The data in Table 2 should be regarded as approximate only, with the true percentage of clear eggs probably being lower and the addled/dead in shell being higher.

For eggs to hatch they must first be fertilised. Infertile (clear) eggs can have two main causes with numerous possible sub-causes such as, but not limited to:-

i) Temporary or permanent sterility (including reduced fertility) due to

a) Old age

b) Illness

c) Moult

d) Out of condition

e) Stress

ii) Failure to mate due to

a)       Breeding cage deficiencies

b)       Excess feathering

c)       Lack of libido

d)       Physical disability


The same raw data used to construct Table 1 was also analysed to assess the effect of parent age on hatchability. This is shown in Table 3.

Table 3

Age (years) 0-1 1-2 2-3 3-4 4-5 5-6 6-7
Cock Hatchability 35% 39% 38% 38% 37% 33% 20%
Hen Hatchability 35% 40% 37% 36% 28% 37% 0%*

(* Small sample of data)

Surprisingly there is no dramatic drop off in hatchability until the age is 6 to 7 years. A very slight peak appears in the 1-2 year age group but this is minimal.

Breeding Season

Unlike most breeders, I allow my birds to breed at any time of year, i.e. I do not have a defined breeding season. I have birds breeding twelve months a year. All the above data reflects this 12 month a year breeding time. Many years ago I colony bred and again allowed the birds to breed any time they liked in a twelve month period. In the colony system it was obvious that the birds willingness to breed was always much higher in spring than any other time. But that is not to say that those birds that did choose to breed outside spring bred poorly. Is there a best time of year to breed in order to maximise quantity? Are there periods to avoid, such as moult etc.? Table 4 shows the results of a data study.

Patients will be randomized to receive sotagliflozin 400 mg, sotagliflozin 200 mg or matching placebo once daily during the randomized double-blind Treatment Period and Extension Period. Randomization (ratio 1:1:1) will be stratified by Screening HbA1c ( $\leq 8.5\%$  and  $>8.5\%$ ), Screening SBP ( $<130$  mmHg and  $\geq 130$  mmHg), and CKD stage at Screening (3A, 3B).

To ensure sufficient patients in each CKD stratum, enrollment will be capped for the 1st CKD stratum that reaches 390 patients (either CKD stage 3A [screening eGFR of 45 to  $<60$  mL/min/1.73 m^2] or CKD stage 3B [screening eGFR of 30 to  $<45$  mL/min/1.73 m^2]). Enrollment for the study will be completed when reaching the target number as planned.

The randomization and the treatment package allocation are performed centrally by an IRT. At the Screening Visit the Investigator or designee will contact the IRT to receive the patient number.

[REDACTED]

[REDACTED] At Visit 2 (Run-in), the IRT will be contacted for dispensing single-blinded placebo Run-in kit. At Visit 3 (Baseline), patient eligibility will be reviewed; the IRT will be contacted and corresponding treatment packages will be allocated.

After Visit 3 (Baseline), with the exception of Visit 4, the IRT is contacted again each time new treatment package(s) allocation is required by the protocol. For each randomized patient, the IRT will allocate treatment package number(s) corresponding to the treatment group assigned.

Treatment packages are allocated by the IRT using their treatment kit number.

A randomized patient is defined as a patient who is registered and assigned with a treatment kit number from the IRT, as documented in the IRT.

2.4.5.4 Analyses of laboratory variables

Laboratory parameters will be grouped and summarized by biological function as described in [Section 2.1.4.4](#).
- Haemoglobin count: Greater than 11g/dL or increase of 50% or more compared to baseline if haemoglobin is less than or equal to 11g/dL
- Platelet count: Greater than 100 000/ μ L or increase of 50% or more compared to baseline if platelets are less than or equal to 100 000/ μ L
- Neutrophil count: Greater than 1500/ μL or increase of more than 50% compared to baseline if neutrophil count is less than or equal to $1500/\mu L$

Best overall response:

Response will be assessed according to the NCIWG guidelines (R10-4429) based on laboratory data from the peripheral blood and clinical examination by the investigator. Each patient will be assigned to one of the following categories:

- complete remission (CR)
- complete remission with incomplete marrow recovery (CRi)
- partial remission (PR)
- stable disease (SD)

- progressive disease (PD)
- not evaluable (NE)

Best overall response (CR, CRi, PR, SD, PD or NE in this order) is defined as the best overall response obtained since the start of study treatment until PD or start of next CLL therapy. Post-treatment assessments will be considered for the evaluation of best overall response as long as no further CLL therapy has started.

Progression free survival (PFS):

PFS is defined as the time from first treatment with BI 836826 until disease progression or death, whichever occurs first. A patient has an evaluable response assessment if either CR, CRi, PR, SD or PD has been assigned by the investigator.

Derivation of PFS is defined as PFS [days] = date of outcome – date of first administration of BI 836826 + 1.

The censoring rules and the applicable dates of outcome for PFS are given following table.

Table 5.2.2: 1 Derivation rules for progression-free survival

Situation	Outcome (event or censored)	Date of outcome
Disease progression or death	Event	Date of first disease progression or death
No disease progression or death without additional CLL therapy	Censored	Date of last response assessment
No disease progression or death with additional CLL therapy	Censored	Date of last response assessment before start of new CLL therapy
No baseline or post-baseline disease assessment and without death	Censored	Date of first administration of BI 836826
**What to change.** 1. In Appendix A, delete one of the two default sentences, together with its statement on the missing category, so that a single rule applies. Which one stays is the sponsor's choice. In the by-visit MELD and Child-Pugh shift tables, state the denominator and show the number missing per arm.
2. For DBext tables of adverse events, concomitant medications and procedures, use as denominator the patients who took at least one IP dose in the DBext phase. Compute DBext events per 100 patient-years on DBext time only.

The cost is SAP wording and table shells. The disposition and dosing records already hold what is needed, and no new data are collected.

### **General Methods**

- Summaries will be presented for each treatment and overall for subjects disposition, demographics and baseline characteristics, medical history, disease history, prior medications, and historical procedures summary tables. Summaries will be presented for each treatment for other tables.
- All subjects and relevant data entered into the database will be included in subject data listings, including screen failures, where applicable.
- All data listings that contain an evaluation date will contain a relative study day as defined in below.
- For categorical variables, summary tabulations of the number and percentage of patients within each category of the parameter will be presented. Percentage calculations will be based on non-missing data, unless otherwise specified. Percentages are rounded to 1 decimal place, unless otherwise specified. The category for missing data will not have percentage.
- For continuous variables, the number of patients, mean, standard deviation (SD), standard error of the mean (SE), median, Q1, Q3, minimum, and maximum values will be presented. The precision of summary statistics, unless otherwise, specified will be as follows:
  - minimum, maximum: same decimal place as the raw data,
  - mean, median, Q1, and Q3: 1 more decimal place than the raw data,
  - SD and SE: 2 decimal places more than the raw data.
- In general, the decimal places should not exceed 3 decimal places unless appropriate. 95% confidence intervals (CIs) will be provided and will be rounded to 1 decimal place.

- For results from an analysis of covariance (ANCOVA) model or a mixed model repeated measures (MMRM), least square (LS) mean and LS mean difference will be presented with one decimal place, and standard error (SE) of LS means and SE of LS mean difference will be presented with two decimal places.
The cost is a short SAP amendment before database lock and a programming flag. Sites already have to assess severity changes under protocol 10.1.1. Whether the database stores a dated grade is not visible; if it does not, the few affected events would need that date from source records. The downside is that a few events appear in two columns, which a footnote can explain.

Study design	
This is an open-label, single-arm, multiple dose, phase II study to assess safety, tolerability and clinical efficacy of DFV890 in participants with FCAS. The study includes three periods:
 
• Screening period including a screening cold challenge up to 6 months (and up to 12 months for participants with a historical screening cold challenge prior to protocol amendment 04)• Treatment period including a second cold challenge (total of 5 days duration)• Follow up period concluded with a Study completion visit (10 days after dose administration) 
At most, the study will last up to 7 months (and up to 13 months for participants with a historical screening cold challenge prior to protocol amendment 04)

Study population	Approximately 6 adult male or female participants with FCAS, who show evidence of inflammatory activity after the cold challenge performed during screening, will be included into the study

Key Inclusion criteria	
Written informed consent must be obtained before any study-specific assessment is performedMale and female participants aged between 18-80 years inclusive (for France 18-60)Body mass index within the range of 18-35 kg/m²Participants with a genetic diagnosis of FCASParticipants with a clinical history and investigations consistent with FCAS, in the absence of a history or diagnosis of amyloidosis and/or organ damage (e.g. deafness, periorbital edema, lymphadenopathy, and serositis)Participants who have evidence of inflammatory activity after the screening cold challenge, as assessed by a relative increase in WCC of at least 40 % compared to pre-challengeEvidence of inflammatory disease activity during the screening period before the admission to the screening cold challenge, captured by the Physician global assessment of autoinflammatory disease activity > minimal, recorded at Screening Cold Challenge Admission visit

Table 4

Month Jan Feb Mar Apr May Jun Jul Aug Sep Oct Nov Dec
Hatchability 35% 36% 39% 37% 36% 42% 39% 38% 36% 37% 36% 31%

Table 4 shows no dramatically good or bad months to breed. This surprisingly shows that there is no special benefit to breeding in spring (i.e. Sep-Nov for the Australian climate in the above data). Past colony breeding showed increased preference for breeding in spring but if the birds chose (or are forced) to breed outside spring, then their actual hatchability is unchanged. In other words, the natural desire to breed is stronger in spring but the actual hatchability achieved doesn’t vary with time of year.

Likewise, the major moults in April and October have little effect on hatchability.  There is however, a major proviso to the moult situation. Practical experience has shown that birds which are paired up immediately before or during their major moults tend to have poor fertility and hatchability but this is not reflected in the data above. This is because I avoid pairing up in these moult periods, but I instead pair up considerably before the moult and breed successfully through the moult period. Birds which are breeding successfully well before the moult commences actually substantially skip the moult and thus do not get most of the downside effects of the moult. When breeding finishes, they often immediately moult in order to catch up on the moult they missed.